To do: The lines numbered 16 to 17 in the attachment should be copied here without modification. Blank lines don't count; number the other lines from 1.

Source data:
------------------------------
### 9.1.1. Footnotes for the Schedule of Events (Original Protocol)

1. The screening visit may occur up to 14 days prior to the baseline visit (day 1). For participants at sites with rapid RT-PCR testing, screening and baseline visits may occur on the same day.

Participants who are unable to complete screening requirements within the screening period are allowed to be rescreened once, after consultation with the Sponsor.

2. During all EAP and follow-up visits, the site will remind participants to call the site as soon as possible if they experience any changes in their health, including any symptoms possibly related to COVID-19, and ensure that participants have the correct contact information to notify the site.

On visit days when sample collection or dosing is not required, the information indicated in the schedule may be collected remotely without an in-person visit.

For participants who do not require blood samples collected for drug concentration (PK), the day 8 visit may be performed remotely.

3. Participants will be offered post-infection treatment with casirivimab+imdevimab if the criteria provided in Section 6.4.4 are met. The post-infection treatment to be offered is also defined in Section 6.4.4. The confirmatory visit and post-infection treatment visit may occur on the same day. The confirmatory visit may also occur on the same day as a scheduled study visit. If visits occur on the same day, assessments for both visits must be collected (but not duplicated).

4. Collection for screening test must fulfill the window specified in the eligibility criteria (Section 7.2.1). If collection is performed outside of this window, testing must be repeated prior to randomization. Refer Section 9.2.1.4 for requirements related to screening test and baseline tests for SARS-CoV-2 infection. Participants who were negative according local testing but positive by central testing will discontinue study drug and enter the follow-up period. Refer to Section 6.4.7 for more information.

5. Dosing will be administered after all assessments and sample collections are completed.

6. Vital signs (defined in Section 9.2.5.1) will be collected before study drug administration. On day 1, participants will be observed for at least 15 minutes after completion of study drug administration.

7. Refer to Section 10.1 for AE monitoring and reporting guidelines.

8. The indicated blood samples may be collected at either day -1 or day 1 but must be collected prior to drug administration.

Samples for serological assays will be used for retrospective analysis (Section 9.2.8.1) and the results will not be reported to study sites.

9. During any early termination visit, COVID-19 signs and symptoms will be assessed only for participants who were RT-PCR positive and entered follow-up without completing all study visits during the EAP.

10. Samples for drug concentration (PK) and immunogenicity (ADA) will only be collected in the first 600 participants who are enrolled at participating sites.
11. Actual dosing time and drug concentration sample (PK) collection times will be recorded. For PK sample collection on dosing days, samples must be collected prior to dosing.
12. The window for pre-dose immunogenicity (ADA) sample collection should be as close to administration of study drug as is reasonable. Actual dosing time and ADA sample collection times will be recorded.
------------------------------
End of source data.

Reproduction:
11. Actual dosing time and drug concentration sample (PK) collection times will be recorded. For PK sample collection on dosing days, samples must be collected prior to dosing.
12. The window for pre-dose immunogenicity (ADA) sample collection should be as close to administration of study drug as is reasonable. Actual dosing time and ADA sample collection times will be recorded.